Game 39, Mariners at Orioles
Taijuan Walker vs. Chris Tillman, 4:05pm
Happy Mt St Helens day to you all. I’m not as into volcanoes as my one-time co-blogger Jeff Sullivan, but they are pretty cool, and the 1980 eruption is one of my earliest memories. I had a lot of fun camping down in that area a few weeks back, and I’m just struck at how much it’s changed. I’ve been going every few years, but the pace seems to have accelerated (or I hadn’t been down as recently as I thought).
I just want to thank Wade Miley for last night’s USSM game post-affirming performance. Using his four-seamer over twice as much as his sinker, Miley induced a bunch of harmless fly balls, and BABIP’d his way to a great outing. By FIP, it wasn’t great at all, thanks to his 1:3 K:BB ratio, but the whole thing seemed pretty deliberate. Miley wanted a specific kind of contact, and he was able to get it again and again.
Today, Taijuan Walker will try to get back to the form he was showing before missing a start with neck spasms. Of course, it’s worth remembering that Walker’s faced two fly-ball hitting teams in Tampa and Houston recently, and he’s been a huge ground ball pitcher this year. That said, Walker’s getting grounders this year NOT with his fastball, but with his split. His rising four-seamer looks a lot like Miley’s (albeit better, and coming from a right hander), and Miley may be able to talk about locations that work against a tough line-up like Baltimore’s. It’s not a real GB pitch. Instead, the reason Walker’s GB% has surged from 38% to over 50% this year is his splitter. Last year 59% of splitters in play against Walker were grounders. This year, it’s 85%. He’s throwing it a bit less, but it’s still a pitch that batters have a hard time laying off of, so it gets more swings and more balls in play than his other offerings. That’s important because the Orioles haven’t been great against splitters either this year or last (they were a touch above average on them in 2015, and well below in 2016).
He’ll face Chris Tillman, who’s off to a fast start in 2016. He’d settled into a role as a quiet middle-of-the-rotation guy who could use a low BABIP to “beat” his fielding-independent metrics and keep his team in a game. After a great 2013 seemed to indicate he could develop into a strikeout pitcher, his K% settled back down in the years since. With a good, not great walk rate and constant HR issues, Tillman always seemed like some bad luck away from collapse. Well, bad luck came in 2015, and his BABIP rose to a perfectly normal .293. That wouldn’t be such a big deal, but it sunk Tillman’s year. More baserunners, a few more HRs and a few more walks, and suddenly Tillman’s ERA was 5, above even his elevated FIP. It wasn’t HR/FB luck; his HR rate was actually lower than it was in 2013. But without the weird mojo that suppresses BABIP, Tillman couldn’t strand runners, and so he gave up runs in bunches.
This year, Tillman’s BABIP has crept over .300 AND his walk rate is currently at its highest level since his 50 IP 2010 season. So, he’s toast, right? In a strange development in a season full of them, Tillman’s refashioned himself as a strikeout pitcher, with 47 Ks in his 45 IP. Instead of bad luck, he’s gotten incredibly lucky on his HR/FB ratio, and the resulting mix of strikeouts and just 1 HR allowed have his ERA and FIP hanging out together in the mid 2’s. This isn’t all luck: Tillman’s FB velocity is up noticeably, and that helps. He’s altered his pitch mix substantially, too – he’s throwing fewer four-seamers, and more cutters and curves. The cutter’s an interesting pitch, as he’s able to get a lot of drop on it relative to his rising fastball. After years of so-so results, it’s been an effective pitch this year, particularly against righties. With a K rate of 26%, Tillman’s got another way to strand runners besides hoping for a lazy fly ball, and this he’s left many more runners on base. These changes are all quite striking, and quite sudden, so I’d welcome the M’s proving that they’re just small sample noise.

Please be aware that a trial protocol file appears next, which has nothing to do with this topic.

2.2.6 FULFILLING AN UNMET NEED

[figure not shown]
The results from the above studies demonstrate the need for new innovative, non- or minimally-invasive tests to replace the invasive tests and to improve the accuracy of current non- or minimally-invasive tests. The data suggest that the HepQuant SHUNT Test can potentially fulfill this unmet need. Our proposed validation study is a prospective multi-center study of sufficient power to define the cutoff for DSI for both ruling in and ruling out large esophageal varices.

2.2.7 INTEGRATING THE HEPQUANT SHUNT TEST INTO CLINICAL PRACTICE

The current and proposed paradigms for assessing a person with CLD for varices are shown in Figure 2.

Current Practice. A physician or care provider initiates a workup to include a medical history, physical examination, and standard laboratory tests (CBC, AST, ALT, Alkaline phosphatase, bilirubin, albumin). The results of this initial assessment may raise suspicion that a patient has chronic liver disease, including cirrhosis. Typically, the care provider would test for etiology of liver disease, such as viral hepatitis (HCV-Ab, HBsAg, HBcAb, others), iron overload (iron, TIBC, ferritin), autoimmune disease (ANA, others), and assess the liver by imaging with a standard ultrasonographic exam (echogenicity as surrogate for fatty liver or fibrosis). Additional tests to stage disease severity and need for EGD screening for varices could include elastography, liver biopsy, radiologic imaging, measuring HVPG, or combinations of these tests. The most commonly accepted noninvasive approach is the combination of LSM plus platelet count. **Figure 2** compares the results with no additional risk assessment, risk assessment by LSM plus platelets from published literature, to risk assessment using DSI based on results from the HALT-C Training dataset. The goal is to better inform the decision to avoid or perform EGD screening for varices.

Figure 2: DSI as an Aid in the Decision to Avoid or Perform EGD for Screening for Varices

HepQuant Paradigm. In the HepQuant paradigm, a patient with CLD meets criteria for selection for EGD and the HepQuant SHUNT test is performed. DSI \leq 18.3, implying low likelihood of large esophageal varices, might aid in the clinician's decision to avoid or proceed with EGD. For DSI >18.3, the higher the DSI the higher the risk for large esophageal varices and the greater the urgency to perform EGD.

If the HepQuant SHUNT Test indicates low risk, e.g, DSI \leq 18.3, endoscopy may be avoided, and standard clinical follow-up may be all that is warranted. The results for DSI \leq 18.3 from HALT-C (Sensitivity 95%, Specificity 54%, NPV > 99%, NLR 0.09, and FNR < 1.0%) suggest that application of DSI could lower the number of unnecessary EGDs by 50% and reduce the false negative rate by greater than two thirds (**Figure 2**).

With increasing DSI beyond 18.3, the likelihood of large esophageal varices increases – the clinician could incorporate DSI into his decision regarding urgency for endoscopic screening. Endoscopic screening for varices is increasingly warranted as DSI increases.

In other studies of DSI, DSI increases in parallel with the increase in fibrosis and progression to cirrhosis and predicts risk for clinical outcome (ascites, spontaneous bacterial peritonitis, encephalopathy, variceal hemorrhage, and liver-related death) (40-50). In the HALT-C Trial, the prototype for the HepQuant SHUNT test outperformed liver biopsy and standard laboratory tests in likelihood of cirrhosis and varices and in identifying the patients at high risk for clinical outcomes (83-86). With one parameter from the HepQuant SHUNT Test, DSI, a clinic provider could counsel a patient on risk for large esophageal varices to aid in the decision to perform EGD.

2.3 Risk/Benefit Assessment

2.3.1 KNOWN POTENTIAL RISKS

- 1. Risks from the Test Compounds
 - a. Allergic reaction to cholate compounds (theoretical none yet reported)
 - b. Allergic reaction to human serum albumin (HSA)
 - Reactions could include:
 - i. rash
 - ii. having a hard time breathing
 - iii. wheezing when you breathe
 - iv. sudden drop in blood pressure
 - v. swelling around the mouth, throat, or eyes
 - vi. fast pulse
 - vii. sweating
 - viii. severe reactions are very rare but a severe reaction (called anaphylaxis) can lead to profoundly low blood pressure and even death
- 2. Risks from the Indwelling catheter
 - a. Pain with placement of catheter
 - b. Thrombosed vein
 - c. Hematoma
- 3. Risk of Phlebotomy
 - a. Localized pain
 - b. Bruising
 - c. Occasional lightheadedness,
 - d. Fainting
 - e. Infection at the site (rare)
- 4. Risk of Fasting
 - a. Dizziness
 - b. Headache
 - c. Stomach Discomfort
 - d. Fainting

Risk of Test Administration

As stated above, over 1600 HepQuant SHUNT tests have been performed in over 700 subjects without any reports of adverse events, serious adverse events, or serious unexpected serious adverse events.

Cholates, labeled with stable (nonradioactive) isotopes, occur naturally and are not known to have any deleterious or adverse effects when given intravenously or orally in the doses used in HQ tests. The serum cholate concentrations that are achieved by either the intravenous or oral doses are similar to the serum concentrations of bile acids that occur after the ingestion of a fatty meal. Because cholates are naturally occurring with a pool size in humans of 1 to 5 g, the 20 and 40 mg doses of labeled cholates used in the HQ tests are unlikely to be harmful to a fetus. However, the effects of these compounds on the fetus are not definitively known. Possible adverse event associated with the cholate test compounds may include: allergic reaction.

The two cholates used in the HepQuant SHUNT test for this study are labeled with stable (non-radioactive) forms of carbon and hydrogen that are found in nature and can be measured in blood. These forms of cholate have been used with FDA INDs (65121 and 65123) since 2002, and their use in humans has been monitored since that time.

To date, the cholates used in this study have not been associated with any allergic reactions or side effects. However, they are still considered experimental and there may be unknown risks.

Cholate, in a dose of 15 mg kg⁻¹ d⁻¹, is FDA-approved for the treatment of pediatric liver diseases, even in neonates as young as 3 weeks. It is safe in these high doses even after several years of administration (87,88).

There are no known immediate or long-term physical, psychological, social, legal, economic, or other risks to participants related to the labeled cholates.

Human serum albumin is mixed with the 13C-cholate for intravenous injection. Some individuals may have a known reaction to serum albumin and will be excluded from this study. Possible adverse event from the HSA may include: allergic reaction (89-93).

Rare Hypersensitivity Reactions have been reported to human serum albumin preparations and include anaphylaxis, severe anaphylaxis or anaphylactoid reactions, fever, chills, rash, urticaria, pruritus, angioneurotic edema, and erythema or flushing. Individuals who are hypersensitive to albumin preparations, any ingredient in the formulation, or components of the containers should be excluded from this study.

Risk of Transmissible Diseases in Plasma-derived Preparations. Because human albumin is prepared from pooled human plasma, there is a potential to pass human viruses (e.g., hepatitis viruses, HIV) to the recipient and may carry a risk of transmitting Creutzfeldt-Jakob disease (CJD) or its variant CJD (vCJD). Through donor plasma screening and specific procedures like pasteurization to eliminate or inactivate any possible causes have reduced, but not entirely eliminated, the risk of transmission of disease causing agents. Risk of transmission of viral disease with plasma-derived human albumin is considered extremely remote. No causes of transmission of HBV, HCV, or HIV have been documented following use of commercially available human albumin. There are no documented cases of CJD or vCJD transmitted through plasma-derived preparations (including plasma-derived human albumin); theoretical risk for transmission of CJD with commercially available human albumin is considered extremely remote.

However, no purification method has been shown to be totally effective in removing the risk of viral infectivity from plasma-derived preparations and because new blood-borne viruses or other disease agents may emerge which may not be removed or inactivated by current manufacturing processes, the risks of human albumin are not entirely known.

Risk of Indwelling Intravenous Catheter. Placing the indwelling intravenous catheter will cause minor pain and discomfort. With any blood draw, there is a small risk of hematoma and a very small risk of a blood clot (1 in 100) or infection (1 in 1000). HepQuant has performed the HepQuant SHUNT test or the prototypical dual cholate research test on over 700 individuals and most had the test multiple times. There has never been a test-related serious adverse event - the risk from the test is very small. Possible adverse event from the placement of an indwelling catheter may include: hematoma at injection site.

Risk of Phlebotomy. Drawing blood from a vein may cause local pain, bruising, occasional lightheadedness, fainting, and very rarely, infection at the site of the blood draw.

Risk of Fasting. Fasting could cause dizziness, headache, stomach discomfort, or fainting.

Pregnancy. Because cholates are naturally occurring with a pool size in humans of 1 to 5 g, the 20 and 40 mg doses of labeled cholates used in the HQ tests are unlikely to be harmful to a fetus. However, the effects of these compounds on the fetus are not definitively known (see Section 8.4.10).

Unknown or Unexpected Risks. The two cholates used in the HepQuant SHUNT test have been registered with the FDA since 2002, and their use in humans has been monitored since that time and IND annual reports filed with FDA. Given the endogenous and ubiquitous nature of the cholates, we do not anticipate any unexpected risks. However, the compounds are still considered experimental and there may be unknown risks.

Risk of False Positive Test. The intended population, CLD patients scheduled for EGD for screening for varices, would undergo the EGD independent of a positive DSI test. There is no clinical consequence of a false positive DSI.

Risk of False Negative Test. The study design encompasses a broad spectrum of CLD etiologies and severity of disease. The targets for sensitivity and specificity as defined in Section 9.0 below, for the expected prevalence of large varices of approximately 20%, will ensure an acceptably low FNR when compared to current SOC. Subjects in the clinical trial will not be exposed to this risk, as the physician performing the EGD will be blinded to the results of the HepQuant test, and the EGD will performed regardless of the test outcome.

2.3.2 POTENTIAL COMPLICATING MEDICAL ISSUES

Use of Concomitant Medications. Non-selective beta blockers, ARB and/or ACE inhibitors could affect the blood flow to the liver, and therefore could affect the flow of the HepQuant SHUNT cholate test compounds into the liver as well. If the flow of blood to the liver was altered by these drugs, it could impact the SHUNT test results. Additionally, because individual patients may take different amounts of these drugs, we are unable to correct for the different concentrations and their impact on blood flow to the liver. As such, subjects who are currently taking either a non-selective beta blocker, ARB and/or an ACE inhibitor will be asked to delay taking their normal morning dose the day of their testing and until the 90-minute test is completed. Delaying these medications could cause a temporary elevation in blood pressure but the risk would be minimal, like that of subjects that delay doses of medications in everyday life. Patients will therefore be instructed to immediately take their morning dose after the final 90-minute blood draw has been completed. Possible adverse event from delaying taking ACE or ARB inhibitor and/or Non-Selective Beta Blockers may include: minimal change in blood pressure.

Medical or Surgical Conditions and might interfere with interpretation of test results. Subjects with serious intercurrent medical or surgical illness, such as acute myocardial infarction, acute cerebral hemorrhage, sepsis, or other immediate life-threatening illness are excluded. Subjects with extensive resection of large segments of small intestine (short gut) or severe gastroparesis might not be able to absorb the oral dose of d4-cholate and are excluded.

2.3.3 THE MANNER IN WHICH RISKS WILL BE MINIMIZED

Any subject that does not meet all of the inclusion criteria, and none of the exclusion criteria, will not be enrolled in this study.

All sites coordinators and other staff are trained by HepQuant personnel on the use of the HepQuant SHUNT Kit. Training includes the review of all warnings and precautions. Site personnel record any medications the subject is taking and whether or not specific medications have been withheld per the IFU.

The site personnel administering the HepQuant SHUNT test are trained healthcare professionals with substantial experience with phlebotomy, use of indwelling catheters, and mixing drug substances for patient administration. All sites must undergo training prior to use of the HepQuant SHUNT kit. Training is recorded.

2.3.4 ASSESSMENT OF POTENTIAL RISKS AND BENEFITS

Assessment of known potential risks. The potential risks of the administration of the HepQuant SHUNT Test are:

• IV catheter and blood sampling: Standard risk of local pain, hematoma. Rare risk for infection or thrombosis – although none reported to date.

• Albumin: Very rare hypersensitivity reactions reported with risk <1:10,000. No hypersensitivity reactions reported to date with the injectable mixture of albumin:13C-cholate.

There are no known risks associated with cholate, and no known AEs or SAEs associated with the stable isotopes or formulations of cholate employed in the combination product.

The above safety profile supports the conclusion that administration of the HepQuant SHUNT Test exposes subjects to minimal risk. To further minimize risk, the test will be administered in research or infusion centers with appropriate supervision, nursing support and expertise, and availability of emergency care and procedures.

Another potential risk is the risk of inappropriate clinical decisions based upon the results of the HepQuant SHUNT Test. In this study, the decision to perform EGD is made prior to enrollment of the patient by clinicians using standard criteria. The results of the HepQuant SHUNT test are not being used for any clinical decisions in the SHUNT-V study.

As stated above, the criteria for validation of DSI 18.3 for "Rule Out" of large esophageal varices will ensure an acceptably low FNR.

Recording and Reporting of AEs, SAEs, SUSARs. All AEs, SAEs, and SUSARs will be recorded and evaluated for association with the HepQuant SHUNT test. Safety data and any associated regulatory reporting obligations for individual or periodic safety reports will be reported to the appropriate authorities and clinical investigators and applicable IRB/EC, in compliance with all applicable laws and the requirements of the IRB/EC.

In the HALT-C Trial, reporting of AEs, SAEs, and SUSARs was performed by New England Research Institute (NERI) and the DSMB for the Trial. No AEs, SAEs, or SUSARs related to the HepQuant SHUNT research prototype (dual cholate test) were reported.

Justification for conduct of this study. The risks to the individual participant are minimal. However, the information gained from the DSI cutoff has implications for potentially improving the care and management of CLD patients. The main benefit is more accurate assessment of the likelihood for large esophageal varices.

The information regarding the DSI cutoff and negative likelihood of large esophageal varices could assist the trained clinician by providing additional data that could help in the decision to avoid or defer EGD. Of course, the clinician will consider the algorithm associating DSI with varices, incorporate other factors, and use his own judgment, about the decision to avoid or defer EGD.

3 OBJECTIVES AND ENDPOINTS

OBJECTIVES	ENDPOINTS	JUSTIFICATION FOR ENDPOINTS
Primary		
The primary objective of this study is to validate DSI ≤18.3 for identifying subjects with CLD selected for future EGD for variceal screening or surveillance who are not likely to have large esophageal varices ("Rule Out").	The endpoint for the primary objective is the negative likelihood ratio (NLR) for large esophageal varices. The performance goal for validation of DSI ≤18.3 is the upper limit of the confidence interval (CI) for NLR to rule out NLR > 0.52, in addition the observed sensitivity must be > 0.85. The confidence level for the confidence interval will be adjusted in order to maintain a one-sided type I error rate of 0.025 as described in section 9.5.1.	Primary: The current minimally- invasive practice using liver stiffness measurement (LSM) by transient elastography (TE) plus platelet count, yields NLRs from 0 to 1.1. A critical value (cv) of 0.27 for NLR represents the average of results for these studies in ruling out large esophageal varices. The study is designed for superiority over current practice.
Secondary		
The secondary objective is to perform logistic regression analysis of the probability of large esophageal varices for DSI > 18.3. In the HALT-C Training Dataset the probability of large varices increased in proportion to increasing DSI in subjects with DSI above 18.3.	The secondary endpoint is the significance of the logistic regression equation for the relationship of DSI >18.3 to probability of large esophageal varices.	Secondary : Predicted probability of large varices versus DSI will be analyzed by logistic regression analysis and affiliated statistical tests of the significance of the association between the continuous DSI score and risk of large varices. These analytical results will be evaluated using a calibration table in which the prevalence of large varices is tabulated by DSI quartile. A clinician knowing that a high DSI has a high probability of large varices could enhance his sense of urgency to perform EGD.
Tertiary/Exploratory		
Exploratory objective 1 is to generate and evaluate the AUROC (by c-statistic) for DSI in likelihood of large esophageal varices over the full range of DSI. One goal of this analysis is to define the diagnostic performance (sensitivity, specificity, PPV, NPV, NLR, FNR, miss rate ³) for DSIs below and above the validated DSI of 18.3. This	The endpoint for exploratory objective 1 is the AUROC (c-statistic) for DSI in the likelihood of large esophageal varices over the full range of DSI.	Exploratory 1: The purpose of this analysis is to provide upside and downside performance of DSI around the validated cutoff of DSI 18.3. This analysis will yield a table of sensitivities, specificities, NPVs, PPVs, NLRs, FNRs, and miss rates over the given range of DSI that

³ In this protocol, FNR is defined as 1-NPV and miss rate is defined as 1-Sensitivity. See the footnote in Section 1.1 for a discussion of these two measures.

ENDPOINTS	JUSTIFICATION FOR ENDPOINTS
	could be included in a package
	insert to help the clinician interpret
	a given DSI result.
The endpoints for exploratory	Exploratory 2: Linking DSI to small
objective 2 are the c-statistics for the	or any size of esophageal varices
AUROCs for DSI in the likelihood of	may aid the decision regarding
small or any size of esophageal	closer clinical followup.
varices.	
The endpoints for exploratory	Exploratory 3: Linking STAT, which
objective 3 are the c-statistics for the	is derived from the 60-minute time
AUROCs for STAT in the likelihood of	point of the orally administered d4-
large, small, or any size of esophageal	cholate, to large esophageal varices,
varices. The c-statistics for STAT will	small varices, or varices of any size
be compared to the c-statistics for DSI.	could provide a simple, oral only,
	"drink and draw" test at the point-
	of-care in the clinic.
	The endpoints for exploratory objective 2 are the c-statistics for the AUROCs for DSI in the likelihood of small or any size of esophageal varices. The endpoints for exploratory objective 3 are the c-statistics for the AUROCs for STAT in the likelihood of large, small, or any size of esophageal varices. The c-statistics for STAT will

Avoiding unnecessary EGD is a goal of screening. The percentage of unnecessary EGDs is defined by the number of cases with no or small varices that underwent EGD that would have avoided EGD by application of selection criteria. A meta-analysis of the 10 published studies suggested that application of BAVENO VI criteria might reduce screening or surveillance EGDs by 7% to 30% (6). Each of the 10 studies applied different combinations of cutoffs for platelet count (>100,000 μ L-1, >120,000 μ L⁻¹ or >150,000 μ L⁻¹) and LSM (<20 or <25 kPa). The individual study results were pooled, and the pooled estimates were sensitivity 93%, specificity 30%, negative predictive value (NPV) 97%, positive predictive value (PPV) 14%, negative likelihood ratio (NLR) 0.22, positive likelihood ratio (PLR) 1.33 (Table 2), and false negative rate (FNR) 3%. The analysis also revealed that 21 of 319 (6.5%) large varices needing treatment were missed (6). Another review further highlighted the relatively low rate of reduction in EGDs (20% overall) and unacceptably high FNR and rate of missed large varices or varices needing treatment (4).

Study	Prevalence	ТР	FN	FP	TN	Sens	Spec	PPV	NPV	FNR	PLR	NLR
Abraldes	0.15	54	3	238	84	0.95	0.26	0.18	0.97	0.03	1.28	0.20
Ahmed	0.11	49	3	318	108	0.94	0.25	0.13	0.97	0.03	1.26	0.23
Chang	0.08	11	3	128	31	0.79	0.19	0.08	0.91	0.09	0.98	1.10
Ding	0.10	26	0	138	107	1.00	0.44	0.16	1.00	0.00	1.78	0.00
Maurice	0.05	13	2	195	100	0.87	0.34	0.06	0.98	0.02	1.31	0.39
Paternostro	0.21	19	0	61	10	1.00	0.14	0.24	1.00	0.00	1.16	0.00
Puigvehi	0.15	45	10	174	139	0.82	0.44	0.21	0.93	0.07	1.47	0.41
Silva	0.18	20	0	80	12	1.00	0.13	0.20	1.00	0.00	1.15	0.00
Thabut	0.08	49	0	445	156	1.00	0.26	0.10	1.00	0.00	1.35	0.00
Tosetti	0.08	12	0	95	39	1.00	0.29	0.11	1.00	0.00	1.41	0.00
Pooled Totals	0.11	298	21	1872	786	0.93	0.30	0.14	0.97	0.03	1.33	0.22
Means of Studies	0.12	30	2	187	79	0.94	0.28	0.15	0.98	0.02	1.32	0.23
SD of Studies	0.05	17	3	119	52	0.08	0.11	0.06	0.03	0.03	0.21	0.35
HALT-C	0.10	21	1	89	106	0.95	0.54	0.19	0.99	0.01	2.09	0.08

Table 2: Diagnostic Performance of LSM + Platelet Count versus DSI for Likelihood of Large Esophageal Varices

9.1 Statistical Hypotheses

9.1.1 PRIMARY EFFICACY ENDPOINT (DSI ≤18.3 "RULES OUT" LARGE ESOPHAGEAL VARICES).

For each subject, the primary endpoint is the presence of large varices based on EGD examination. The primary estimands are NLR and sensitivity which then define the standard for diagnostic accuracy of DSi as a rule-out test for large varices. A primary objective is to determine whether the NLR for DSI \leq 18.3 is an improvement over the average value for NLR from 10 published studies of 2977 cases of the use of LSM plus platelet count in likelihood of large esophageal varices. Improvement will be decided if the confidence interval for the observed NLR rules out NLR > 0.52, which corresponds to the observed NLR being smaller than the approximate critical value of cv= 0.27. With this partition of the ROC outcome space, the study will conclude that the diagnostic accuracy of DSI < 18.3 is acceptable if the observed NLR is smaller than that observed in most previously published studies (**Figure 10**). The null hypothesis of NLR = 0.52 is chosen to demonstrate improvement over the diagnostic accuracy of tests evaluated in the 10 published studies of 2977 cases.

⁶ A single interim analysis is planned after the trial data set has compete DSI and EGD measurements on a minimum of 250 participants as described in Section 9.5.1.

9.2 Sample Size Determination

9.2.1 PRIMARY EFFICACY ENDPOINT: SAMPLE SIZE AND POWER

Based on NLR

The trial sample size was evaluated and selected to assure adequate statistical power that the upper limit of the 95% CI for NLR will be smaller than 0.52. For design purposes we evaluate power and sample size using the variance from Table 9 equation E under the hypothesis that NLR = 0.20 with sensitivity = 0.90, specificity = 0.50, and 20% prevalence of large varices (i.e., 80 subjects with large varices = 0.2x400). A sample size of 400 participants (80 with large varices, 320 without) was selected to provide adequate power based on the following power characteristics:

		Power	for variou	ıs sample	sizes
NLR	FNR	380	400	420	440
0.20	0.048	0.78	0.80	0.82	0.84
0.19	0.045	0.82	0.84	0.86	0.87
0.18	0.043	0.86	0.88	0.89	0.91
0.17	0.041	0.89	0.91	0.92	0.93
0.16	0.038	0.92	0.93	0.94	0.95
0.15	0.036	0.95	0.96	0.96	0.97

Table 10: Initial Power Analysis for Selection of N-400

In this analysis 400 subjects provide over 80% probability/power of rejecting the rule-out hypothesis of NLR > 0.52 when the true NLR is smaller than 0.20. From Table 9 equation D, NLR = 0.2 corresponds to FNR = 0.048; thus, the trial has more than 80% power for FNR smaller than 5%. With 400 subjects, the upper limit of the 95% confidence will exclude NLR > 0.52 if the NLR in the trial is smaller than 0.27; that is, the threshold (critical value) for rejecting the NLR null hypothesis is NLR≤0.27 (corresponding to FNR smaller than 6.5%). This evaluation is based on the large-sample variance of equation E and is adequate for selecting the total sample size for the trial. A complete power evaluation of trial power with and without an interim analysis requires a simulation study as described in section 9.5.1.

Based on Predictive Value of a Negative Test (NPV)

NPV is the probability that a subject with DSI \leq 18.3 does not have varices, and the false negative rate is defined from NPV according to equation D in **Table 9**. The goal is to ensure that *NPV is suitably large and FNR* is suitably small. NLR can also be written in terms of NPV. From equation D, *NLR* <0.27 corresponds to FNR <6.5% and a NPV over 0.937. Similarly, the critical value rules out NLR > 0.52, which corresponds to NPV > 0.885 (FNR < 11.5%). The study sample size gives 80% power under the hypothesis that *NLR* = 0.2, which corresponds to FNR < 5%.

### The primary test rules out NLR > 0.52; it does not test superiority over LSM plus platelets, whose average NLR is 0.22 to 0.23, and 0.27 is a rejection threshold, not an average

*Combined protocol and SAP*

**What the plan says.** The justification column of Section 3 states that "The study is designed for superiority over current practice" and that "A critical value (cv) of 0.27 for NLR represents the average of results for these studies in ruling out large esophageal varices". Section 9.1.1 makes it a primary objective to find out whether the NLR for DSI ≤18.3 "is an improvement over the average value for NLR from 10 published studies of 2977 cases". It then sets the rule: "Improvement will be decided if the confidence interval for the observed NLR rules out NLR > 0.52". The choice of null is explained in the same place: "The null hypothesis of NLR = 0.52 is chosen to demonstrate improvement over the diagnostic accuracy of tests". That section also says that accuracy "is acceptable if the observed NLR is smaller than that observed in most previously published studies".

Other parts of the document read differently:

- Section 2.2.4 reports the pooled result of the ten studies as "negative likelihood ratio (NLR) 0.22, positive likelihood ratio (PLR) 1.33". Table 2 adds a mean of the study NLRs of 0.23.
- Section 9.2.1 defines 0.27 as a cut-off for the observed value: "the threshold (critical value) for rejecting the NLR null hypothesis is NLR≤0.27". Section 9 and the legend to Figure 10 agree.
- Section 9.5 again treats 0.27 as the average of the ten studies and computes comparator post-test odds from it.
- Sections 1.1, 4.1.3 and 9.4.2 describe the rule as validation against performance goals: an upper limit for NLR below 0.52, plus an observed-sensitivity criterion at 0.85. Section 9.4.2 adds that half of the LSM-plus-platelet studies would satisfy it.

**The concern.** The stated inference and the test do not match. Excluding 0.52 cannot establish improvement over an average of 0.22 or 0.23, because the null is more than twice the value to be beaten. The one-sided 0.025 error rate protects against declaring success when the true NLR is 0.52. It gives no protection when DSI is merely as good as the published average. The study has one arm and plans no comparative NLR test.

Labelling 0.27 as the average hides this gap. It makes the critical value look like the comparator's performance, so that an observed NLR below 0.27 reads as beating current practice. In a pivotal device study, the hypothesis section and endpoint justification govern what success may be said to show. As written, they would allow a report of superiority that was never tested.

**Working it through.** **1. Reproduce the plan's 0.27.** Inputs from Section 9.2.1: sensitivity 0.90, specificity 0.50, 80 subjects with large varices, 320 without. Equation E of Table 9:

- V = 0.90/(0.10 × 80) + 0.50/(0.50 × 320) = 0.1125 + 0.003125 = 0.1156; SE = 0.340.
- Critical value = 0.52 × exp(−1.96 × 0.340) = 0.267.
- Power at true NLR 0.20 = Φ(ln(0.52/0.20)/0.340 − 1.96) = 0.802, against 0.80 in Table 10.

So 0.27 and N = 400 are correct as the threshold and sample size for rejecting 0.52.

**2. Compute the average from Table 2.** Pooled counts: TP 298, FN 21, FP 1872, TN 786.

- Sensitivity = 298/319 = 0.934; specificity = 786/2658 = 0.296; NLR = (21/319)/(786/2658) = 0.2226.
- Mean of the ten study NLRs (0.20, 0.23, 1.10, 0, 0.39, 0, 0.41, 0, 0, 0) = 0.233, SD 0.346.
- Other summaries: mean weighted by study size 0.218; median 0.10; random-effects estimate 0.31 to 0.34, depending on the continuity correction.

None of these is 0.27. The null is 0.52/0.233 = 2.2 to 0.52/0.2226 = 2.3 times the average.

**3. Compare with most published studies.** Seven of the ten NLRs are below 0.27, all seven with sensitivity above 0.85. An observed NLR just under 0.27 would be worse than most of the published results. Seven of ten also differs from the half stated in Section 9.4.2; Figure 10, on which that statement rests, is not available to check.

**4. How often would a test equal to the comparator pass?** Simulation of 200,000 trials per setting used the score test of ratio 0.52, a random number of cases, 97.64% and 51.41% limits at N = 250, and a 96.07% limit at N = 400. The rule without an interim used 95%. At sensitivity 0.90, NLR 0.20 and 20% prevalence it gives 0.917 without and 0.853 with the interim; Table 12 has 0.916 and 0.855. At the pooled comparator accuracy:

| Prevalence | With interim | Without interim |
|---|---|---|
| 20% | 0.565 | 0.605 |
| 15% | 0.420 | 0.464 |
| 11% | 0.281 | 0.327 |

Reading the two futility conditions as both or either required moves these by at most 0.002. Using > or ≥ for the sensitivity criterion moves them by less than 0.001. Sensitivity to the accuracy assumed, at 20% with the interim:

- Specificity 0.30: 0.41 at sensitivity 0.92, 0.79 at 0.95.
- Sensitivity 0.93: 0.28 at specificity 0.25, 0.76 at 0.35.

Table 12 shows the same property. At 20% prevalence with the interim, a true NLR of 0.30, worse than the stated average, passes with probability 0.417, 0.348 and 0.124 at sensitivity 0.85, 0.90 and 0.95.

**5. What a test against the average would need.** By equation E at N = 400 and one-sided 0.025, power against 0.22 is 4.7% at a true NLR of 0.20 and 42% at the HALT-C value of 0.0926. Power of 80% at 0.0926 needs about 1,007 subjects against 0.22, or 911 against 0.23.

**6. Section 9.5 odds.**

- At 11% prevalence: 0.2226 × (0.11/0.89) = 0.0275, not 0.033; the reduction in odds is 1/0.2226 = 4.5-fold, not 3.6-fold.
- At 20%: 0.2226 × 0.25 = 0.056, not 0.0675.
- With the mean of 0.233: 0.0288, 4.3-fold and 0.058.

Speaking of small sample factoids that are still too good to ignore: Tillman remains undefeated against the M’s. In 8 career starts, Tillman is 6-0 with a 2.98 ERA. Against everyone else, he’s 55-43 with a 4.18 ERA.
1: Aoki, LF
2: Smith, RF
3: Cano, 2B
4: Cruz, DH
5: Seager, 3B
6: Lind, 1B
7: Iannetta, C
8: Marte, SS
9: Martin, CF
The Rainiers beat Omaha 7-5 behind a great start from Adrian Sampson and some late-inning heroics from Rob Brantly. The Rainiers bullpen blew a lead in the 8th, but the R’s second catcher’s key 2-run single in the bottom of the 8th put the R’s back on top. Brantly also homered and doubled in the game. Sampson’s now pitched at least 6 IP in his last 5 starts, and has yielded just 6 walks in 51 IP this season. Tacoma’s off today.
Jackson dropped a 5-4 decision to Mobile. Tim Lopes and Leon Landry had two hits each. Early one for the Generals today on getaway day, and they beat Mobile 3-1 behind a solid (6 IP, 1 R, but no K’s) start from Ryan Yarbrough and a solid day at the plate by Guillermo Heredia. Emilio Pagan got a 2 IP save.
Bakersfield’s Tyler Pike started off the season strong, before a recurrence of his odd control issues. That’s why it was great to see him get back on the right track in last night’s 12-2 win in High Desert. Pike K’d 8 in 6 1/3, with 2 walks allowed. The Blaze hit four HRs, one each by Austin Wilson, Drew Jackson, Joe DeCarlo and Kyle Petty. High Desert IF Travis Demeritte’s hot start had him leading the minors in dingers, but he’s now one back. I mention this only because Demeritte was Kyle Petty’s teammate this winter in the Australian Baseball League, and I would like to credit the ABL for both players’ hot starts in 2016. Early game for Bako today, with Eddie Campbell on the mound.
I mentioned Clinton’s shutout win yesterday, but they’ll face Quad Cities tonight with Kyle Wilcox on the bump.